Sunday, January 20, 2013

Requirements part 4 - Kano Analysis

One of the things that I always keep in my mind when assessing and prioritising requirements is the cost of fulfilling the requirement relative to the cost of not fulfilling the requirement. I tend to think of this as the cost of compliance versus the cost of non-compliance.

Cost is an important dimension to incorporate into the overall requirements management effort, stakeholder engagement activities and so on and so forth. The application of this sort of approach is broad. I've recently been working with a client to work out which of their 'extensive' software library they wish to retain and which they can afford to withdraw. 

It isn't quite the case that there's a one to one relationship between a software application and a set of requirements. But there is often a 'service' comprising of one or more applications (and possibly more besides) which together fulfil a set of business requirements.

With all of this said, costs of compliance / non-compliance, serve as a useful entry point to start a conversation about 'what's in, and what's out'. It's quite useful too to bring any written business objectives into the equation as well.

But, as I say above, the cost argument is an important dimension, it isn't the whole story.

It can be difficult to sell a decision based wholly on cost (even if the decision is actually wholly cost based). This can be particularly trying when the end-user is divorced from the costs. So, we can bring something else into the equation which can help namely, Kano Analysis.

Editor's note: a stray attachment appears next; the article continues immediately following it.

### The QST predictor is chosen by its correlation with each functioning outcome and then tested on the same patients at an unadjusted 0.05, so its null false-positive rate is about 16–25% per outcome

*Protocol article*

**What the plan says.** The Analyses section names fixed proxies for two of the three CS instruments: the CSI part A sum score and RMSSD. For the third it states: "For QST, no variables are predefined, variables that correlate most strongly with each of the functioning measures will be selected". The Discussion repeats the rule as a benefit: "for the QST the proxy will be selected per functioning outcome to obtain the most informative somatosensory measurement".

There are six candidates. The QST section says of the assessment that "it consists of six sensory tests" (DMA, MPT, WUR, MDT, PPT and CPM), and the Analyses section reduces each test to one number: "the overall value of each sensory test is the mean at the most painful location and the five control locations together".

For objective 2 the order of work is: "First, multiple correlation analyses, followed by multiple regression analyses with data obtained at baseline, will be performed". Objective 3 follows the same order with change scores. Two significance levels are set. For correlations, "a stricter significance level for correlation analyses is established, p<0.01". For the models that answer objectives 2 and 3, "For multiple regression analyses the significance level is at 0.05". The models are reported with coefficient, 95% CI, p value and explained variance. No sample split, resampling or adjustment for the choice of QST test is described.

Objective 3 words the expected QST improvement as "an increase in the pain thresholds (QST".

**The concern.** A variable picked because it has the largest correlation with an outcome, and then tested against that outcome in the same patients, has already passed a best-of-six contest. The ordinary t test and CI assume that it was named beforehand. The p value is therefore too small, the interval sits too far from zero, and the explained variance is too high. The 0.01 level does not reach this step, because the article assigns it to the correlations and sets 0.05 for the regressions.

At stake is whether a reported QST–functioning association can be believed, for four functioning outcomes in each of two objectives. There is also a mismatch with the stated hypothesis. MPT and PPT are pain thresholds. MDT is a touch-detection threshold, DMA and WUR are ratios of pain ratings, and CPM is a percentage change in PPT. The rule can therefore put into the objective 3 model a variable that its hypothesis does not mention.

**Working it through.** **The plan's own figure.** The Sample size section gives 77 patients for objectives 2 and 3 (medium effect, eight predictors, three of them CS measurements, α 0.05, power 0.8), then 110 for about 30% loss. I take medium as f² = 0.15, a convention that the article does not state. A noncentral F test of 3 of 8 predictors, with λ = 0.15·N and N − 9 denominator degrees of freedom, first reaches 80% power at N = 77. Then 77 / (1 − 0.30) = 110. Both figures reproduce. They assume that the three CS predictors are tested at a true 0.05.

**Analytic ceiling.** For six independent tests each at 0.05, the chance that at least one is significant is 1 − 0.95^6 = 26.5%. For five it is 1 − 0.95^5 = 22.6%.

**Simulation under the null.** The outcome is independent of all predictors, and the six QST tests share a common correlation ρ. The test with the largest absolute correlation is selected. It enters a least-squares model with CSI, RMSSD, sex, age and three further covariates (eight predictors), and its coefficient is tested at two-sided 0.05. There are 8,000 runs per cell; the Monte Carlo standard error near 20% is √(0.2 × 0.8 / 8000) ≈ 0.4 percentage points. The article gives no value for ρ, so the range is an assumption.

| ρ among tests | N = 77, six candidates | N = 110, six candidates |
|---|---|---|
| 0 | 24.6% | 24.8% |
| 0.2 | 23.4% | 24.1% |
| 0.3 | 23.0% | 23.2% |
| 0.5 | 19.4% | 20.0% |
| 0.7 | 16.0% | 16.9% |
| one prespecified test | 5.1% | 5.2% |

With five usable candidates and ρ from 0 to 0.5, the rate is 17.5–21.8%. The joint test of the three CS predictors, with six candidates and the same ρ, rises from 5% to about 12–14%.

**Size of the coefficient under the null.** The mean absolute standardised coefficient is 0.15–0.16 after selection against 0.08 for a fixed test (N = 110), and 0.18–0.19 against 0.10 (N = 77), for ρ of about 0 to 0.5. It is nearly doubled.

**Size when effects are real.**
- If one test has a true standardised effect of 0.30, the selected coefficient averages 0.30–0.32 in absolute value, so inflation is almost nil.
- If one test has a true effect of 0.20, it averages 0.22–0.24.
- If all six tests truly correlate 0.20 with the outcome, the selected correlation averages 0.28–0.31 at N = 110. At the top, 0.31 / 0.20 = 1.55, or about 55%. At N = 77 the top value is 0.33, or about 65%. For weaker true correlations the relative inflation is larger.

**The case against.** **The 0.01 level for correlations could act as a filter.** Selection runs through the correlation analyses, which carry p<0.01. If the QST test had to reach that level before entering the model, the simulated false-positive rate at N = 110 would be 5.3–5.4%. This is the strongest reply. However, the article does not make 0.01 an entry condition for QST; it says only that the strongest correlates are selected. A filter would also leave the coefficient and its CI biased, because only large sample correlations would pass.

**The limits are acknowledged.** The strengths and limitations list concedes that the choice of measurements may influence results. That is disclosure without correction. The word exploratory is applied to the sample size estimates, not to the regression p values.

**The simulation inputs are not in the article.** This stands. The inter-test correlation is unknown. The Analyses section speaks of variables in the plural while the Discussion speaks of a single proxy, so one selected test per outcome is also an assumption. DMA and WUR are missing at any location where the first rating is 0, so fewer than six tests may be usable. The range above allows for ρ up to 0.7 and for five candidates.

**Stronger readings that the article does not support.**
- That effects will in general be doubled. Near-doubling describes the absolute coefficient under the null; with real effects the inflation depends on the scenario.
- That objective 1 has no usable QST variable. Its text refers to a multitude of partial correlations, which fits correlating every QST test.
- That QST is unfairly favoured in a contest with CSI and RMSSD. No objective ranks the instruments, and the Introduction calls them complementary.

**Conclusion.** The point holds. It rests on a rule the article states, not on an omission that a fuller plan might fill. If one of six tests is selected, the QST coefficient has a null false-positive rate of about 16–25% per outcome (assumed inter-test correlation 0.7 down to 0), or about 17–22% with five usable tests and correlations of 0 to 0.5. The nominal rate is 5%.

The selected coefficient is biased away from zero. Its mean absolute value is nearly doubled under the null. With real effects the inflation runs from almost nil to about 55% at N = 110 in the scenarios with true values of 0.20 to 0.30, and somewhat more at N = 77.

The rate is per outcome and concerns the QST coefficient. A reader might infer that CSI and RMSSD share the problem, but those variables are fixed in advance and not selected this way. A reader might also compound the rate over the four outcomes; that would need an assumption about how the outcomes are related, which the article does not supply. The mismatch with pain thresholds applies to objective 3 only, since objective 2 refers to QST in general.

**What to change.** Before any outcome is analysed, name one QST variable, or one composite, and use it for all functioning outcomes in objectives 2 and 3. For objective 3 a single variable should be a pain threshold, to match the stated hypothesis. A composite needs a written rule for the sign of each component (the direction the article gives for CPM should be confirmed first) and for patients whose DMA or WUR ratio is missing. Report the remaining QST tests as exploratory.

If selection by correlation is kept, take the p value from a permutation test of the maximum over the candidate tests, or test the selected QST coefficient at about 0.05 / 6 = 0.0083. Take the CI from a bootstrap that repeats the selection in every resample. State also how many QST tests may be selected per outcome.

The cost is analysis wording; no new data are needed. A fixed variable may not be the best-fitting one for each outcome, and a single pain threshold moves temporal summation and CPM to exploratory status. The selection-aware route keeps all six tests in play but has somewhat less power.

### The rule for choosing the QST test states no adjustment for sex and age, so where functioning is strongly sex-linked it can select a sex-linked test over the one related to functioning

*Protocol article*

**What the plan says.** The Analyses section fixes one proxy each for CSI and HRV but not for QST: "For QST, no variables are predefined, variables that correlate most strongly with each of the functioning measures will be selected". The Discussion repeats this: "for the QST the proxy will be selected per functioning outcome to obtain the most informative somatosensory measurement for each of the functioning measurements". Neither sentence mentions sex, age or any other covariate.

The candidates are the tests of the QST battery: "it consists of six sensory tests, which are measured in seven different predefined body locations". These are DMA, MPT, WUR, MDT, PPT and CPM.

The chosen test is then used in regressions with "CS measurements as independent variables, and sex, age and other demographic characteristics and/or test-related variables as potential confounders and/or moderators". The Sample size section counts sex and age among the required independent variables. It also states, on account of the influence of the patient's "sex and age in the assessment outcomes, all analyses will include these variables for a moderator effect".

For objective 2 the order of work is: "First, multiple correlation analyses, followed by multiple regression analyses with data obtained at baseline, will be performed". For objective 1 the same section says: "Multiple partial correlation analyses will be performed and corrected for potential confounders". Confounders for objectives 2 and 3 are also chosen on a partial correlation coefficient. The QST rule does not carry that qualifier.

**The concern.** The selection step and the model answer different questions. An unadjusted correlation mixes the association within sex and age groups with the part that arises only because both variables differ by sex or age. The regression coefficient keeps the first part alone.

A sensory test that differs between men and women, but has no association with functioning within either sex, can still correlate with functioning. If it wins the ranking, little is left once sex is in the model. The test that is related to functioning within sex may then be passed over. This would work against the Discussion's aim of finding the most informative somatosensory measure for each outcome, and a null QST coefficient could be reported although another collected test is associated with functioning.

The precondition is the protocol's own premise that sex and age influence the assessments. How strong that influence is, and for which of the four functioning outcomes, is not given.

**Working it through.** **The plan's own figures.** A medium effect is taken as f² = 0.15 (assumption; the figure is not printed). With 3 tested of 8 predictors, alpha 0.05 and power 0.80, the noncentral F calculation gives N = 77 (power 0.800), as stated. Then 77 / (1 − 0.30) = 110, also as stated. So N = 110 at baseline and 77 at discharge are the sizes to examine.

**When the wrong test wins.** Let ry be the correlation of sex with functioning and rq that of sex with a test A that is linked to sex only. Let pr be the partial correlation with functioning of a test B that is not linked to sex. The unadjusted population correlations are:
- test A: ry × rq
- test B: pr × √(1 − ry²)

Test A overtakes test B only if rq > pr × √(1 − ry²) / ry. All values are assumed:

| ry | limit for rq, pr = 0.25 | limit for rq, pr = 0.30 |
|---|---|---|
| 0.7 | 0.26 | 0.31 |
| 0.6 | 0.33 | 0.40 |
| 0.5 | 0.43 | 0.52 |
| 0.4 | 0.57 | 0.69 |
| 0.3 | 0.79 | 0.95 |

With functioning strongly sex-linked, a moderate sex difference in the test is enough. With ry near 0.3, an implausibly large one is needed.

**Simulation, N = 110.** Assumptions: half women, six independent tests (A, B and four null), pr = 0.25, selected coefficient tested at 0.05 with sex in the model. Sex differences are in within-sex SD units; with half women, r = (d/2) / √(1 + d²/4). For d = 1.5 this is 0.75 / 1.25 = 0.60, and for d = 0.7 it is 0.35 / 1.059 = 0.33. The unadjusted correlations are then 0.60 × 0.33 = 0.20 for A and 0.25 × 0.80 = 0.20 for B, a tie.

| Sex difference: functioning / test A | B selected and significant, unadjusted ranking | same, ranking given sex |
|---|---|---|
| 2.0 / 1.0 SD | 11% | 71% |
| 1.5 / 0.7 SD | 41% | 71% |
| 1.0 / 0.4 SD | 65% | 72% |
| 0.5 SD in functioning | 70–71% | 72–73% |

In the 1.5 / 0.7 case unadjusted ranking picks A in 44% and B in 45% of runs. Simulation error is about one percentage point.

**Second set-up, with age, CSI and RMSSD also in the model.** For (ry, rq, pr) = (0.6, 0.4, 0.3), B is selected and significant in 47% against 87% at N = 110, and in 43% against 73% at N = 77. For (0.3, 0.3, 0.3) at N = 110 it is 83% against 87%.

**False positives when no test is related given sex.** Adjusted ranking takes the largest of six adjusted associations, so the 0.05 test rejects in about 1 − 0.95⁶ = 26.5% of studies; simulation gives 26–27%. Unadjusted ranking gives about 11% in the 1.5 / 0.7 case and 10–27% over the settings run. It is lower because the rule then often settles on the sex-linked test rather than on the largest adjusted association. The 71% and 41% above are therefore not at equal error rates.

Kano analysis nicely skewers the fact that there are some very different types of requirements as far as stakeholder perception goes.

  1. If you walk into a room and turn the light on, and it comes on you're only ever going to be so happy. On the other hand, if the light doesn't come on you will be dis-satisfied.
  2. If you walk into a room and the temperature is too cold, but you can adjust the temperature with a thermostat, you'll probably be satisfied.
  3. If you walk into a room and there's coffee and biscuits laid out for you, you'll probably be delighted.
Kano analysis is intended to give you a structured approach to identifying which category your requirements fall into with your stakeholders. It has the added bonus of being very quick and easy.

See the illustration below. All we need to know is the answer to two questions - the answers need to represent a consensus of the stakeholders. Workshops can be used to elicit the information and you could do something useful in a room of people with sticky labels (I'm all for getting decisions made at the coal face)

With these two questions answered we can map a requirement to one of the following categories. In practice, you don't tend to get any of the combinations marked null. It does happen an usually it's because there's a lack of consensus or clarity.

We can usefully articulate the requirements as follows. I haven't bent my meagre brain to it yet, but I can see a useful bubble chart in Excel mapping out the requirements - do let me know if you beat me to it.

And, in the event that ultimately all decision making is cost led, you can engage and communicate with stakeholders to manage expectations (and sometimes fallout) from commercial decisions that have implications for them. It's all good, useful information.

We've got two last bits to cover off and then I think that'll be an opportune point to take a break from requirements.

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